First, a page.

Breastfeeding and Breast Pumps
When welcoming a new baby, one of the most natural things to consider is feeding. Should I breastfeed or bottle feed? If I breastfeed, how will I get milk to my baby when I go back to work? Which breast pump should I use? Can I get a breast pump through my insurance?
These are just some of the questions you may find yourself asking. In this article, we address some of these basic questions to help you prepare for this new chapter in your life.
There are many benefits associated with breastfeeding beyond the natural closeness it provides between a mother and child. Several of these benefits are health-related and promote better health for both mother and baby.1 When direct feeding is not an option, pumping provides an alternative method of getting milk to your baby.
Benefits for mother:
- Breastfeeding releases hormones that promote mothering behavior
- Helps burn calories
- Reduces the risk of ovarian and breast cancer
- Promotes bone health
Benefits for baby:
- Breast milk is easier for the baby to digest and provides all the nutrients, calories and fluids a baby needs to be healthy
- Breast milk contains substances not found in formula that helps protect against disease and infection, including ear infections, pneumonia and other bacterial and viral infections, such as meningitis
- Breast milk helps with growth and development of organs
Choosing a breast pump: Manual or electric?
There are two main types of breast pumps available on the market: manual and electric. According to Michelle Zevgolis, RN and Certified Breastfeeding Specialist, each type has its benefits, so choosing a breast pump can come down to personal preference and your needs. The below chart examines some typical pros and cons for both manual and electric breast pumps, as outlined by Michelle.
Manual Breast Pumps
Electric Breast Pumps
How to get a breast pump through your insurance
According to the U.S. Department of Health and Human Services’ Health Resources and Services Administration, the Affordable Care Act expands coverage for women’s health to preventative services, as well as “breastfeeding support, supplies and counseling in conjunction with each birth.”2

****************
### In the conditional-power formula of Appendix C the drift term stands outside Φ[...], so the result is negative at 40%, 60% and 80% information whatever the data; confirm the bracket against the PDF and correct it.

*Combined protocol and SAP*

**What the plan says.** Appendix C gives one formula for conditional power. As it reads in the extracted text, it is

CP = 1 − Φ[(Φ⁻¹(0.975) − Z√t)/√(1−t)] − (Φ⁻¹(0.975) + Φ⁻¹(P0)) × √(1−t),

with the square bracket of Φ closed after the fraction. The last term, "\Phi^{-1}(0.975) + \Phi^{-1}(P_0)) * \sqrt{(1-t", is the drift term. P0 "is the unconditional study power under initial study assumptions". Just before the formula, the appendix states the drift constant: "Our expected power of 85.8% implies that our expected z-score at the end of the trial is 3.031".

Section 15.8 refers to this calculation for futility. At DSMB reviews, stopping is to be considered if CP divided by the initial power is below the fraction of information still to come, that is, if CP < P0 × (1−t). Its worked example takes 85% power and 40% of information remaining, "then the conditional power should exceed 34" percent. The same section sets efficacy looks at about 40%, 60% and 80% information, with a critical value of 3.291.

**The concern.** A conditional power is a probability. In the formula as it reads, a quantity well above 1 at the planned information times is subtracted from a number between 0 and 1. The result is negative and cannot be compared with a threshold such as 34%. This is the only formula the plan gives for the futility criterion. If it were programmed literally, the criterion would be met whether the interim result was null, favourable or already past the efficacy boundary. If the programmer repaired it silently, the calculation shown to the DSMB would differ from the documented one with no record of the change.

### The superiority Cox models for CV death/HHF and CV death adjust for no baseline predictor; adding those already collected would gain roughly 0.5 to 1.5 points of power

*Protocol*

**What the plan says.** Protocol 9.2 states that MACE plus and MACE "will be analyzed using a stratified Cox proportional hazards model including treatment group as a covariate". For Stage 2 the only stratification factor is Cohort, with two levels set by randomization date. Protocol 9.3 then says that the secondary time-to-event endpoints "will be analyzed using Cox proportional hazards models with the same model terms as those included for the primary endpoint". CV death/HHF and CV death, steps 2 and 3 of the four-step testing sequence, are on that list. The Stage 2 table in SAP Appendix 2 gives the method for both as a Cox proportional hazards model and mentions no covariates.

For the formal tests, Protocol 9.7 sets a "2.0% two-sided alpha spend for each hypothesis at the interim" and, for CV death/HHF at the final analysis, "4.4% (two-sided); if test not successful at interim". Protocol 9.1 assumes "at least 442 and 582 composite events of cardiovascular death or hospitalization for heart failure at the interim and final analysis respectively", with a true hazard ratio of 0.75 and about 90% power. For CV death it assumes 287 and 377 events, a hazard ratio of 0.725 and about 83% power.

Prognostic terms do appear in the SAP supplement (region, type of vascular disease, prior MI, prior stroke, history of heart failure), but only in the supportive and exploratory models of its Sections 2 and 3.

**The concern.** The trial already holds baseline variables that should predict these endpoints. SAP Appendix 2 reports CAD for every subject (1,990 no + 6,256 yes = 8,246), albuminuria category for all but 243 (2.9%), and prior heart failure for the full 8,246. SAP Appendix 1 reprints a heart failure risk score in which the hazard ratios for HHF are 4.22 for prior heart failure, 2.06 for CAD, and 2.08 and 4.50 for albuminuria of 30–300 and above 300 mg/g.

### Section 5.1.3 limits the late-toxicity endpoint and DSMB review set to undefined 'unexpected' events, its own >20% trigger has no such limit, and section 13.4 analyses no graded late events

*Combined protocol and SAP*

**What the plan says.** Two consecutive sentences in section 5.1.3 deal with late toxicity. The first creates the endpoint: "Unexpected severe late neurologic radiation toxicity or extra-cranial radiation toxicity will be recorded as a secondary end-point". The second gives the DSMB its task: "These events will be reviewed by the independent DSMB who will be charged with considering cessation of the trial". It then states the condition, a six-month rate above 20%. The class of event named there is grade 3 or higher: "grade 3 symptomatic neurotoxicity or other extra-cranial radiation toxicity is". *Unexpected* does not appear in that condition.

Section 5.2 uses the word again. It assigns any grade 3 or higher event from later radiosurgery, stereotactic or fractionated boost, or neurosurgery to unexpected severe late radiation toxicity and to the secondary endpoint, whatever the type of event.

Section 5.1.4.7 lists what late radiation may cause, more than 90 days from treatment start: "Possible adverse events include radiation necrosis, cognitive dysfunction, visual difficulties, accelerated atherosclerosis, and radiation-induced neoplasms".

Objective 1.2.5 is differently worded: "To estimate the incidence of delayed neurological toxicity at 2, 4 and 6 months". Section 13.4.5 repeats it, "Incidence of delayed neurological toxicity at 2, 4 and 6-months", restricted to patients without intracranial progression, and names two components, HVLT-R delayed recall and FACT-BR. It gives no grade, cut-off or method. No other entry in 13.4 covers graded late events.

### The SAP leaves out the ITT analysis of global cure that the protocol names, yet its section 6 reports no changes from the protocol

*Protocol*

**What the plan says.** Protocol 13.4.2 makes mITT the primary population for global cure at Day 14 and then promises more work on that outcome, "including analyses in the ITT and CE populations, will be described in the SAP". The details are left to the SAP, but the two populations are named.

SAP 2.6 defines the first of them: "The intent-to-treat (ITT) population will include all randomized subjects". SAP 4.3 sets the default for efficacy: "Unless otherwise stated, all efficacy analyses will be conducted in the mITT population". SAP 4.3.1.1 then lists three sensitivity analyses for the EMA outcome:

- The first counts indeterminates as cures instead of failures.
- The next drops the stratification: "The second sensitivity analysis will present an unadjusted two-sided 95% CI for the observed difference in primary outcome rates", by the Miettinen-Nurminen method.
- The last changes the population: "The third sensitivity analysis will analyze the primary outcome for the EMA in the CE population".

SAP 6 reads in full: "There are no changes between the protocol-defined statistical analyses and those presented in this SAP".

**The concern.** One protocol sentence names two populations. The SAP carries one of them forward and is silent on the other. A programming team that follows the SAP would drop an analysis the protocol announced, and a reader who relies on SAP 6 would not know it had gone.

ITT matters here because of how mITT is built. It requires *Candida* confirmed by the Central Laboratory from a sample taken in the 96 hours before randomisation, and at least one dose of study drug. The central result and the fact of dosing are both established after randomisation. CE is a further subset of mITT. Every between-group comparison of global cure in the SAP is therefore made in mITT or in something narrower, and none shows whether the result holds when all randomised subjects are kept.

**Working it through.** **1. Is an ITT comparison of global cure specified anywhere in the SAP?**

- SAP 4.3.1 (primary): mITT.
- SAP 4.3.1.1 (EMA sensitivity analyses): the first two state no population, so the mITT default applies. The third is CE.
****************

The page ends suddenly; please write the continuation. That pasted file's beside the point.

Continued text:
There are several factors an insurance company may consider and/or require before approving coverage of a breast pump, including, but not limited to: 3
- When the pump is to be received (whether before or after birth)
- Whether the covered pump is manual or electric
- Whether the breast pump is purchased or rented
- The length of a rental period
Breast pumps offered through McKesson
How to order your breast pump through McKesson
When ordering your breast pump, McKesson Patient Care Solutions representatives can help advise which pumps are covered by various insurance plans and even help obtain the necessary paperwork and bill your insurance carrier on your behalf. Our representatives are available to:
- Explain our breast pump product selection and which accessories are available at an additional charge
- Advise which breast pump your insurance plan will pay for and answer questions about your coverage
- Arrange delivery of the pump to you with free standard shipping**
Please call MPCS at 844.PCS.MOMS (844.727.6667) to speak to a representative about our product offering and your insurance coverage Monday-Friday 8 a.m.-8 p.m. or Saturday 9 a.m.-3 p.m. Eastern Time.
*Contingent upon the requested product being a covered benefit under the customer’s insurance plan.
**Shipping is contingent upon receiving product authorization from the insurance payer.
1: HealthyChildren.org. Why Breastfeed. November 21, 2015. Retrieved from: https://www.healthychildren.org/English/ages-stages/baby/breastfeeding/Pages/Why-Breastfeed.aspx
2: U.S. Department of Health and Human Services.
3: Healthcare.gov. Health Benefits & Coverage: Breastfeeding Benefits. Retrieved from: https://www.healthcare.gov/coverage/breast-feeding-benefits/
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